This morning a tweet caught my attention:
— Jon Wargo (@wargojon) November 22, 2014
I haven’t read Albers and Harste before, so I’ll have to track down their work. This caught my attention because I have been thinking about the institutional purpose of composition lately: why do we teach writing? It’s a simple question, and I do not presume that it has a straightforward answer. The other day on twitter, I forced a binary in an attempt to tease something out, asking:
What is the *primary* purpose of teaching composition: to impact audiences or to shape writers? Question came up talking with a grad student
— marccsantos (@Oisin16) November 19, 2014
I got a few responses on twitter and facebook, and we discussed the topic briefly in my New Media Production seminar. Two different people saw through my sophomoric ruse and offered: “To shape writers who can impact audiences?” Touche. It is a smart response to a simple prompt. But I would say that it has as its ultimate telos an audience, an other. Which, given my interest in civics, ethics, Levinas, responsibility, hospitality, etc. is good. No complaints. Another FB friend offered an insightful comment here, too, asking/suggesting: “Is composition confined to the human? If not, then composition’s primary purpose may be to impact the world.” And I don’t mean to say composition (or rhetoric)’s effects are aimed at only other humans. Certainly there is room for a materialist composition that traces impacts across networks to all manner of actants, whether animal, vegetable, mineral, or ethereal.
But I’ve been working on a piece that deals with what I call listening, the ability to attend to the needs, presence, demands, intrusions of other(s) (and, again, those others need not be human or even animal). I’m drawing on a pretty wide range of theorists here, both those within R/C (Jim Corder’s work on narrativity and argument, Thomas Rickert’s work on ambiance, Diane Davis’ work on pre-original rhetoricity and “foreigner relations,” Jenny Rice’s recent work on forcing students to engage publics foreign to their own “passions”/investments, my own work on rhetorical support and recognition) and those outside it (Levinas’s work on the face and ethical interruption, Cavarero’s philosophy of vocal expression, Lingis’s work on pre-ontological community). But the common thread is how we can cultivate responsibility, recognizing that it is not an innate ability, but a muscle that must be trained, sustained. In short, my thesis for quite awhile–my original movement toward Levinas–is that knowledge alone is insufficient to address our (non)human problems. We need something Other than knowledge/Being. Other than the ability to communicate to the Other. We need to know how to listen to her, how to cultivate a very active inactivity, what Levinas might term a “fundamental passivity that mirrors the fundamental passivity through which the Other animates Being,” or, at least, something along those lines.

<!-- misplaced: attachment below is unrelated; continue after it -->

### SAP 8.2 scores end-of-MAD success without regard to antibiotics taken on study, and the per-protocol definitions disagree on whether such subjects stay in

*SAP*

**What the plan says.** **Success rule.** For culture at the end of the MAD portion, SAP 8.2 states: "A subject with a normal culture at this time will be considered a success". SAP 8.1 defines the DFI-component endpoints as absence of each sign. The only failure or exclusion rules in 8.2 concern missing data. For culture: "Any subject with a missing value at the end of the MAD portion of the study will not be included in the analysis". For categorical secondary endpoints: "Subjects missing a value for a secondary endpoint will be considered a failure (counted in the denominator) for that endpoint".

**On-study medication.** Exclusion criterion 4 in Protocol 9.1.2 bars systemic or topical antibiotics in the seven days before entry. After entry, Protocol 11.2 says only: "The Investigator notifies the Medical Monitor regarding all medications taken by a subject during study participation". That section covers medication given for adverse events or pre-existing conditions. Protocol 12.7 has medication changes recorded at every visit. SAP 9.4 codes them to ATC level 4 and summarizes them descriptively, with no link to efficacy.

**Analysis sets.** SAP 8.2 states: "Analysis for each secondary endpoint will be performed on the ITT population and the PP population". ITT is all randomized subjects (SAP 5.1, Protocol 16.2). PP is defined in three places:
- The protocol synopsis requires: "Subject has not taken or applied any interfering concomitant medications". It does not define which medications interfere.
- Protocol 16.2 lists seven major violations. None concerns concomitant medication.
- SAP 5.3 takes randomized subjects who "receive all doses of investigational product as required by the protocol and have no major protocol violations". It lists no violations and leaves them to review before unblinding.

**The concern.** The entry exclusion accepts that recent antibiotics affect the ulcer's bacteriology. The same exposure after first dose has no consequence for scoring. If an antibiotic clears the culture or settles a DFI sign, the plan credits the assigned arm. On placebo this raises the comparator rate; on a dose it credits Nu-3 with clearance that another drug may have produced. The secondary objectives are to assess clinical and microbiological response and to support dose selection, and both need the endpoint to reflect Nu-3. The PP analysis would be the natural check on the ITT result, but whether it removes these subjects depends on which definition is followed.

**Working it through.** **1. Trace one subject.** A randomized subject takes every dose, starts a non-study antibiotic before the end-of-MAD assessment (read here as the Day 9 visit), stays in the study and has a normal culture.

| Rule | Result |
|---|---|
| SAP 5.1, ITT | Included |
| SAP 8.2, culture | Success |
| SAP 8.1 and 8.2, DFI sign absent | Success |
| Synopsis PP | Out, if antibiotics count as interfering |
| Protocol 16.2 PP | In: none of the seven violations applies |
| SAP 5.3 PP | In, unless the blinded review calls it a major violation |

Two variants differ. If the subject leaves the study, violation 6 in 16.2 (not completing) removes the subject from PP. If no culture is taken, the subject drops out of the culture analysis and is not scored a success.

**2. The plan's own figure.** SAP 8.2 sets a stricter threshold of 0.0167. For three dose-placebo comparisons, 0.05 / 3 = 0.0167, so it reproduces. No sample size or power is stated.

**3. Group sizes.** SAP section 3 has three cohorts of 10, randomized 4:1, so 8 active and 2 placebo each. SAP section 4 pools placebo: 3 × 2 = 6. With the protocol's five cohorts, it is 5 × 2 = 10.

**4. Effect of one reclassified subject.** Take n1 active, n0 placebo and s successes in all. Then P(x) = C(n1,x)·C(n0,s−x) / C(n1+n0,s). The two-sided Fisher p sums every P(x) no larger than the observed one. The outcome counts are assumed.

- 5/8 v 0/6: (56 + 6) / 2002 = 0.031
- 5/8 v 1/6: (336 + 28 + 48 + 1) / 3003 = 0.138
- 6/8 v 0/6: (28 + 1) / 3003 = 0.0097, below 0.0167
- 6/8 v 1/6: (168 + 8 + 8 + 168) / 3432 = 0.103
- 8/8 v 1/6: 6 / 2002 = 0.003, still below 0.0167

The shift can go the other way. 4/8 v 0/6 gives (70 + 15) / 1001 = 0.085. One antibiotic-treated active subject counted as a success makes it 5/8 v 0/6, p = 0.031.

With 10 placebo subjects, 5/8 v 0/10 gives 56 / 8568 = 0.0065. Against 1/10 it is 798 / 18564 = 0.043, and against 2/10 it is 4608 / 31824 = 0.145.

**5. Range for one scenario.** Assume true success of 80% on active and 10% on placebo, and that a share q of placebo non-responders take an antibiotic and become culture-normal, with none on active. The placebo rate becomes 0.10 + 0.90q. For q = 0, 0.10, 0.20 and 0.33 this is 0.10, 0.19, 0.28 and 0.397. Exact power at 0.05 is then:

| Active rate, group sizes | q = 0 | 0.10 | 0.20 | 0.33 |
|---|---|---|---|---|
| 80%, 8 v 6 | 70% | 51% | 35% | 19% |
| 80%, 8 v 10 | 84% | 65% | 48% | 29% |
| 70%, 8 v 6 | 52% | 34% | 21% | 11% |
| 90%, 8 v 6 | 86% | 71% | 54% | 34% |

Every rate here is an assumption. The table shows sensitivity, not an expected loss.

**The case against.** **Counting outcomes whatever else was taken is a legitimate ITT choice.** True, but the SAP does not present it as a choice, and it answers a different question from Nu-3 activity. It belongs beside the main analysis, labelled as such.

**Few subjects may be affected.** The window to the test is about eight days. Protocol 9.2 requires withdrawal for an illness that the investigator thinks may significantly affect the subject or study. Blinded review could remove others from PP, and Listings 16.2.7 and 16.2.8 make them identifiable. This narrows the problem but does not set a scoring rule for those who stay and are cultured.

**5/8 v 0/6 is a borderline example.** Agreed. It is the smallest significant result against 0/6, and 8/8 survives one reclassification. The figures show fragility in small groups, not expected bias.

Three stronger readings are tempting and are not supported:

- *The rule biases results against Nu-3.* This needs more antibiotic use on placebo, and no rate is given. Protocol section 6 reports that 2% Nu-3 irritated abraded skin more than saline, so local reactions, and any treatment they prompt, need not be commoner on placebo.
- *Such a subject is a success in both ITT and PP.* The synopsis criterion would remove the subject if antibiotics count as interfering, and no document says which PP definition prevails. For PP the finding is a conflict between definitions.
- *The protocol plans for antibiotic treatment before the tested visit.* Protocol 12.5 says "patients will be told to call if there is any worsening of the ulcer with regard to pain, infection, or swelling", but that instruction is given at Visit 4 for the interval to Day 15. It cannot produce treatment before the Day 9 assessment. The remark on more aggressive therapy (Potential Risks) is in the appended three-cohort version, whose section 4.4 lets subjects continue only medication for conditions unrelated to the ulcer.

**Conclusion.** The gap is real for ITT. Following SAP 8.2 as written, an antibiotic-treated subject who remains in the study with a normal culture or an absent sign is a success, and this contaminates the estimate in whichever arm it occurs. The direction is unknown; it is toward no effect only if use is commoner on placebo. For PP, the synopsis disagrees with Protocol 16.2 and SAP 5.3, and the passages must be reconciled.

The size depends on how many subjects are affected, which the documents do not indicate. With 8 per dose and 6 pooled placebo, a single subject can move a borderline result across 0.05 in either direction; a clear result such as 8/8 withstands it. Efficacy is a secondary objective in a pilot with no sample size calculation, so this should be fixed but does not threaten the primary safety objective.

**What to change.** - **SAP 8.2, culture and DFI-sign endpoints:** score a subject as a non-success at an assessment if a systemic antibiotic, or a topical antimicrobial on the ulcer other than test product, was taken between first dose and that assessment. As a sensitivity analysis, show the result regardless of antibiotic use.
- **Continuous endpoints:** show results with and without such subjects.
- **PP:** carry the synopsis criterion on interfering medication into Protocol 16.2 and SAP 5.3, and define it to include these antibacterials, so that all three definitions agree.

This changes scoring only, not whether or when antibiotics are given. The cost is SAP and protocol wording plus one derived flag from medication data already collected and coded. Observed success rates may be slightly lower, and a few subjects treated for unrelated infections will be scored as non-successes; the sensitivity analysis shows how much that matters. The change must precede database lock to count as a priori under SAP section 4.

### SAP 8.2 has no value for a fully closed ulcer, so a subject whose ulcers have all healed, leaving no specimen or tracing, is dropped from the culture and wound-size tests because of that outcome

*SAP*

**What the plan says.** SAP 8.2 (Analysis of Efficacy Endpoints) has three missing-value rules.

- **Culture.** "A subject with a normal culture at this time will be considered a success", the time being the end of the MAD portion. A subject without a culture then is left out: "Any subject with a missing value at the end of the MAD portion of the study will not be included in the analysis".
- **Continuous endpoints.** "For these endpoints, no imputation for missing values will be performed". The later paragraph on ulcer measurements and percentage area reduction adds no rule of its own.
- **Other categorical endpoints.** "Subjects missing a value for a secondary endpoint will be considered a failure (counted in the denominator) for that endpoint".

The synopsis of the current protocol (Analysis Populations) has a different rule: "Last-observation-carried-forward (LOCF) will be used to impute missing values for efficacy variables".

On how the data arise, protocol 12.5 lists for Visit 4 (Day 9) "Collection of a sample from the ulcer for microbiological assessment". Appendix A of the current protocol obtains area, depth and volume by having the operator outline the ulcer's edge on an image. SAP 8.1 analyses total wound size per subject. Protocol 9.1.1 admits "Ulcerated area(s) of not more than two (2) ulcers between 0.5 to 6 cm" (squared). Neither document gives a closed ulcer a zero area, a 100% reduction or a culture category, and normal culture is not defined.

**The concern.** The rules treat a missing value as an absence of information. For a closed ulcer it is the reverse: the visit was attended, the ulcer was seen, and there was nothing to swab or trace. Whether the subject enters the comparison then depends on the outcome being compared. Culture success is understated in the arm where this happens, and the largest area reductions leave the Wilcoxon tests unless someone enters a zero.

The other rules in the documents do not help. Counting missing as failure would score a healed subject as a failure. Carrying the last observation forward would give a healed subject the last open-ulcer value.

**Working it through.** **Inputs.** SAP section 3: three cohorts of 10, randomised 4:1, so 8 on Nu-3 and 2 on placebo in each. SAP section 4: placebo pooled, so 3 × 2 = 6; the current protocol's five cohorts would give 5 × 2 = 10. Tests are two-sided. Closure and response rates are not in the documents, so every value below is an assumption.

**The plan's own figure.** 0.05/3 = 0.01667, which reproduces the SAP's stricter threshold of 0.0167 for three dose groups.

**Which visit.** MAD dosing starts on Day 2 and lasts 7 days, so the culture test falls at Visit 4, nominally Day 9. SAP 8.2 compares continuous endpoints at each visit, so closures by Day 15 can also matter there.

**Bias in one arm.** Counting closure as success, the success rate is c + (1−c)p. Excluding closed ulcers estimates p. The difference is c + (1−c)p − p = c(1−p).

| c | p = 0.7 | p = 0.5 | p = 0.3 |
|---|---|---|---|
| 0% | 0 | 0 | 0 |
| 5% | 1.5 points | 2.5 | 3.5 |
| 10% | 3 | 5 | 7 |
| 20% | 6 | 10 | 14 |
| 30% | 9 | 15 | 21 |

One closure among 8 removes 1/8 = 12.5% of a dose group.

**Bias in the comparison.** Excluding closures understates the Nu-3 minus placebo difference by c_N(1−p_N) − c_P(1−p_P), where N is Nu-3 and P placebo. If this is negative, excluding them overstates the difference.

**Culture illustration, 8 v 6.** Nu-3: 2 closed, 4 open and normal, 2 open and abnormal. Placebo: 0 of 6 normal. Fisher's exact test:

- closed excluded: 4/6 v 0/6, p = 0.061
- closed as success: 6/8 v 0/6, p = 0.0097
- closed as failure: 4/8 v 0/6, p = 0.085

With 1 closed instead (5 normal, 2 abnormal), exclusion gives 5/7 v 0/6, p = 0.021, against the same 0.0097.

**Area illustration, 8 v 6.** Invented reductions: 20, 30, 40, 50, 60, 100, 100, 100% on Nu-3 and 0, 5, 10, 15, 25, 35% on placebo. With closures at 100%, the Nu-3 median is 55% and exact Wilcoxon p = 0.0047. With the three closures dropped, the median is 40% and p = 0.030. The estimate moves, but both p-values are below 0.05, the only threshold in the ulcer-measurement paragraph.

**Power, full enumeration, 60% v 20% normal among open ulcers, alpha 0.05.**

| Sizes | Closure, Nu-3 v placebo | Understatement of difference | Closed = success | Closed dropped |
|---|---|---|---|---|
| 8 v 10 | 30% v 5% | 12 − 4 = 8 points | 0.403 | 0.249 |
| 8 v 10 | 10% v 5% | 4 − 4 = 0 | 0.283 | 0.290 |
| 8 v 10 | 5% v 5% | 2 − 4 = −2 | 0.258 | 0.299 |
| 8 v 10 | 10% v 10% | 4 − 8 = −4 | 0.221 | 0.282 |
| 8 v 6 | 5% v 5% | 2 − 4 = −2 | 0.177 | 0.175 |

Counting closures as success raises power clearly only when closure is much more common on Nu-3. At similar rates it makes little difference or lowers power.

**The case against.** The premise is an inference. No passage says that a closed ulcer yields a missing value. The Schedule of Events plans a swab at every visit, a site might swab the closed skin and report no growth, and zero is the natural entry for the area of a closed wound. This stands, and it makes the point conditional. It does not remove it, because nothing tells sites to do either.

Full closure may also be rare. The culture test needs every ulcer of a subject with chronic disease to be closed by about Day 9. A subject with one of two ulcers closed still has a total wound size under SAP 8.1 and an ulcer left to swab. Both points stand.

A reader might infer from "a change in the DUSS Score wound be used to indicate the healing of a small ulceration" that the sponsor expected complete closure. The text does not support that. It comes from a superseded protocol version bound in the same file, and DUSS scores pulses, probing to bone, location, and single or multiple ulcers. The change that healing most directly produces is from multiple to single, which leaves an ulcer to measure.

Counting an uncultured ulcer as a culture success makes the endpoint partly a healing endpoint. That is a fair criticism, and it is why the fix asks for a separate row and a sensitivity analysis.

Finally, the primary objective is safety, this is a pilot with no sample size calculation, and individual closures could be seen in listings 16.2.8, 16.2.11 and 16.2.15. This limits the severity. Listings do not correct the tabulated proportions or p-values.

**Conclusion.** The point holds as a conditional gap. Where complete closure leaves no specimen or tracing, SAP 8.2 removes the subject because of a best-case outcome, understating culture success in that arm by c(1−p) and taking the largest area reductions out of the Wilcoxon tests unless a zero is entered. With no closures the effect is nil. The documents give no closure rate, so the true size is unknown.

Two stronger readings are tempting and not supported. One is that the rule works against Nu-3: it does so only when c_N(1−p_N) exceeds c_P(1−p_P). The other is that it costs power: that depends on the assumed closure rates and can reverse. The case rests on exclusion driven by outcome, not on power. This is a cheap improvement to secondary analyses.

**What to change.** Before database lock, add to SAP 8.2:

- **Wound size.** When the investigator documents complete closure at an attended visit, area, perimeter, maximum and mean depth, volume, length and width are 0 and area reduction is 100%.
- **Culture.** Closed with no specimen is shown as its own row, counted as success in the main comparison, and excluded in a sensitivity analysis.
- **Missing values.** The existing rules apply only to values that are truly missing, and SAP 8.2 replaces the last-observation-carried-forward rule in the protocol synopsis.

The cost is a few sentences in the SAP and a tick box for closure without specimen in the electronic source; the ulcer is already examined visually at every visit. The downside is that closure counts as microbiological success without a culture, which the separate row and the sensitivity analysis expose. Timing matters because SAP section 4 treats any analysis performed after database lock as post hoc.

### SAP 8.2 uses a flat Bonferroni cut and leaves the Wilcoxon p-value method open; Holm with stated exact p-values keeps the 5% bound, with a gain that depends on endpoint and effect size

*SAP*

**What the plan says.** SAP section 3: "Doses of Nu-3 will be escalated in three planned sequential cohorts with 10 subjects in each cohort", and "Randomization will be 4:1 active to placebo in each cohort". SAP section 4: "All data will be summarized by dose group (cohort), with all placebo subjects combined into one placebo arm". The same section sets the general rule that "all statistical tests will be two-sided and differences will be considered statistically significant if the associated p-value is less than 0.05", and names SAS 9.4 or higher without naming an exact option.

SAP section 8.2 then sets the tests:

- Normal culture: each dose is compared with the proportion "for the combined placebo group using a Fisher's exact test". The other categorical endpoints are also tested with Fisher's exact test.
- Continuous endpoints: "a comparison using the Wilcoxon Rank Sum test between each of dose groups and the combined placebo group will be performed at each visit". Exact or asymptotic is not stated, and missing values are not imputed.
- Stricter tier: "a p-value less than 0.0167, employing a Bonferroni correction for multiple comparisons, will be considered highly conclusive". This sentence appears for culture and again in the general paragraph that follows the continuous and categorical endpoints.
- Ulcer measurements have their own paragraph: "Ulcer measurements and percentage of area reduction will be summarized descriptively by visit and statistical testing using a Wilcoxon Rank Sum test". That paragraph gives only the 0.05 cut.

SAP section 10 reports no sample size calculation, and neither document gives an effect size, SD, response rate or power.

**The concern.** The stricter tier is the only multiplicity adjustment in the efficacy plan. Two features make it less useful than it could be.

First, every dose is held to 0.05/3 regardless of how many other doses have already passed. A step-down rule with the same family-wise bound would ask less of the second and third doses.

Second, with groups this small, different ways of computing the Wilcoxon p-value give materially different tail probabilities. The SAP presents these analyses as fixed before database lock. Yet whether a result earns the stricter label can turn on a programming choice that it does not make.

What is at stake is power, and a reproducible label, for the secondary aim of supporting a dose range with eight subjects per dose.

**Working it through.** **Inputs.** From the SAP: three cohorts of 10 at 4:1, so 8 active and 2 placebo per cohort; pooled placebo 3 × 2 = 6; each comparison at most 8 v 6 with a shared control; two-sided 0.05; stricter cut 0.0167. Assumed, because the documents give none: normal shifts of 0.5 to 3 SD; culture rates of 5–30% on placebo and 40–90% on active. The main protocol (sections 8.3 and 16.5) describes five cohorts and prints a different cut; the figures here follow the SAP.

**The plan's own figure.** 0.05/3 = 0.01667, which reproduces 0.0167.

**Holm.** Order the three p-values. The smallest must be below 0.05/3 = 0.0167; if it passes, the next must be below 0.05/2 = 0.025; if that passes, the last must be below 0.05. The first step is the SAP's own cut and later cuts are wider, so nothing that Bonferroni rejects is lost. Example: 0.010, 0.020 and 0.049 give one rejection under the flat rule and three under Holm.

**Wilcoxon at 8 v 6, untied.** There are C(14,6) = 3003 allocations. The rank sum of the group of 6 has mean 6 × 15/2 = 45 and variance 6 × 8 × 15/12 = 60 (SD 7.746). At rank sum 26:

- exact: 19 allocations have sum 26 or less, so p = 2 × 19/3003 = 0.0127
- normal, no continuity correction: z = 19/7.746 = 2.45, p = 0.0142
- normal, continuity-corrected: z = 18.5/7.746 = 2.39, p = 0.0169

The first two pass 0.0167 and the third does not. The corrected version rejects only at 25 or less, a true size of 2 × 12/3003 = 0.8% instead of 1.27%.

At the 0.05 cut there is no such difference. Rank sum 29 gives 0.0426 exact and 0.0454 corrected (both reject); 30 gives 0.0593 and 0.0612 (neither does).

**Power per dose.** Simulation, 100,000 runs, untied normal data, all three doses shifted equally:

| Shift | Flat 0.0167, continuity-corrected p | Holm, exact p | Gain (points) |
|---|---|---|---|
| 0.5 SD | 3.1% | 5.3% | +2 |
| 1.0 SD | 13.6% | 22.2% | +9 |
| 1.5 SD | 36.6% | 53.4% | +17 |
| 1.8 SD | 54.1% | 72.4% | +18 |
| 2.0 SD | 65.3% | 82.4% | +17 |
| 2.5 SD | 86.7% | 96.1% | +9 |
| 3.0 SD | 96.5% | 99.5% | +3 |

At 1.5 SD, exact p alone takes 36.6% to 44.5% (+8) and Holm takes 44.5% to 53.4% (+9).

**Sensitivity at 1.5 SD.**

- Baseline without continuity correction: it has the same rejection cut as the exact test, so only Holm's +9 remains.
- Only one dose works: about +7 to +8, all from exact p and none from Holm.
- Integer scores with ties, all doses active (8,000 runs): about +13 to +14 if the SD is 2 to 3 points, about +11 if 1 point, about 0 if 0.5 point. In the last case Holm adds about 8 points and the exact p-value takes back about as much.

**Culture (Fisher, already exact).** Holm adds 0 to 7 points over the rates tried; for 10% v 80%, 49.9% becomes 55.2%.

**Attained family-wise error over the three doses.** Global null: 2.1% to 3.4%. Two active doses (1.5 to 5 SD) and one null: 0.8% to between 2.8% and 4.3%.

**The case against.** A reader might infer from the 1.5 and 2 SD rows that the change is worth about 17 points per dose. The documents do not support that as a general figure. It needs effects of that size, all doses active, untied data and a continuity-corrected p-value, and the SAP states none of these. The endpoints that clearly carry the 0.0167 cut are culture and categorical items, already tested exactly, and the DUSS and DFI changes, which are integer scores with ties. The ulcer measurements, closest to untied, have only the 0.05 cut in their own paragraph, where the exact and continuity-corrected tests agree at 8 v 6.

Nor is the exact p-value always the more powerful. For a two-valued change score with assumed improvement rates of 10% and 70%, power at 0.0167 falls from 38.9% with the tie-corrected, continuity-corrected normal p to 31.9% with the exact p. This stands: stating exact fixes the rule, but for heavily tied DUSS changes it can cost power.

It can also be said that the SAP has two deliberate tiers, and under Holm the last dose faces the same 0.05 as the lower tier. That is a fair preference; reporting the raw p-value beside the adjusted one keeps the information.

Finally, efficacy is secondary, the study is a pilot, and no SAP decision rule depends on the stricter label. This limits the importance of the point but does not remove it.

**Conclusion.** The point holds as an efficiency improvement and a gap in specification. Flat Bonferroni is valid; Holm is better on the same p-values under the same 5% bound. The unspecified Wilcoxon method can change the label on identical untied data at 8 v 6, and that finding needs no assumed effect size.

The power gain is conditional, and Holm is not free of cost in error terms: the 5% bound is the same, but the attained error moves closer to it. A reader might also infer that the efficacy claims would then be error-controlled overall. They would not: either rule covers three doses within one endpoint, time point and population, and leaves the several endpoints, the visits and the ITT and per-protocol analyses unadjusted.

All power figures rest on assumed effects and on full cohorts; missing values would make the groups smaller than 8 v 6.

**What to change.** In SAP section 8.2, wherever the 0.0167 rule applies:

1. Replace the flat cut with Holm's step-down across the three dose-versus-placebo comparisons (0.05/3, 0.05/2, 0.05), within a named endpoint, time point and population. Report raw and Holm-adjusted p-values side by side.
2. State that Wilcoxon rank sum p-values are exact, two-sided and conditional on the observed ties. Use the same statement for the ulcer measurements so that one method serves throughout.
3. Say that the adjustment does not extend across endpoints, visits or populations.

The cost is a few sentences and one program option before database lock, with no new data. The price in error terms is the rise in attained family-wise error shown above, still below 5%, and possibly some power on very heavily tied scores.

And I think this something has led me back to the question of the primary purpose / first principle of Composition (and Rhetoric) as disciplines. In my New Media Production class this semester, we worked through Ulmer’s MEmorial project from Electronic Monuments. One student, who had formerly worked with Ulmer and his Mystory project, noticed the difference between the two: how the former aims for an audience, while the latter exists for the student, the student as her own audience.
And, in conjunction with Ulmer, the mystory, and the idea of a student as audience for her own Facing, I was re-reading Cixous’s Three Steps on the Ladder of Writing. I was thinking of another MA student, whose thesis looks to re-examine the impact of poststructuralist style on Composition Theory. I led the student to Vitanza’s “Abandoned to Writing” and its enigmatic question of “what Writing wants.” Cixous:
I said that the first dead are our first masters, those who unlock the door for us that opens onto the other side, if only we are willing to bear it. Writing, in its noblest function, is the attempt to unerase, to unearth, to find the primitive picture again, ours, the one that frightens us. Strangely, it concerns a scene. The picture is not there without a reason. Those who have been in contact with this opening door perceived it in the theatrical form of a scene. Why a scene? Why is it a scene? Why will it become the scene of a crime? Because we are the audience of this scene: we are not in the scene; when we go to the theater we are not on stage. We are witnesses to an extraordinary scene whose secret is on the other side. We are not the ones who have the secret.
So, no illusion here. I am in fact interested in shaping writers in order to impact the world. And I think, as I work more on ethics, and continue to define ethics as a passivity (and a dedication to justice, to strife, to the barnyard–but that is another article–coming out in Philosophy and Rhetoric next year), I’m thinking more about a Composition that takes the self as its audience, that gets to know its ghosts, its death, its horizons, its secrets.
As I said in the beginning, I haven’t read Albers and Harste, and so I don’t know what kind of writing they are reclaiming, or who they are reclaiming it from. But I do know that I am not interested in making the writer feel stronger, traditional commonplaces of empowerment. I think I am interesting in a very particular kind of weakness. Or perhaps being a bit playful, I am interested in what Latour identifies as a might mightier than might. And that is the might willing to acknowledge its weakness.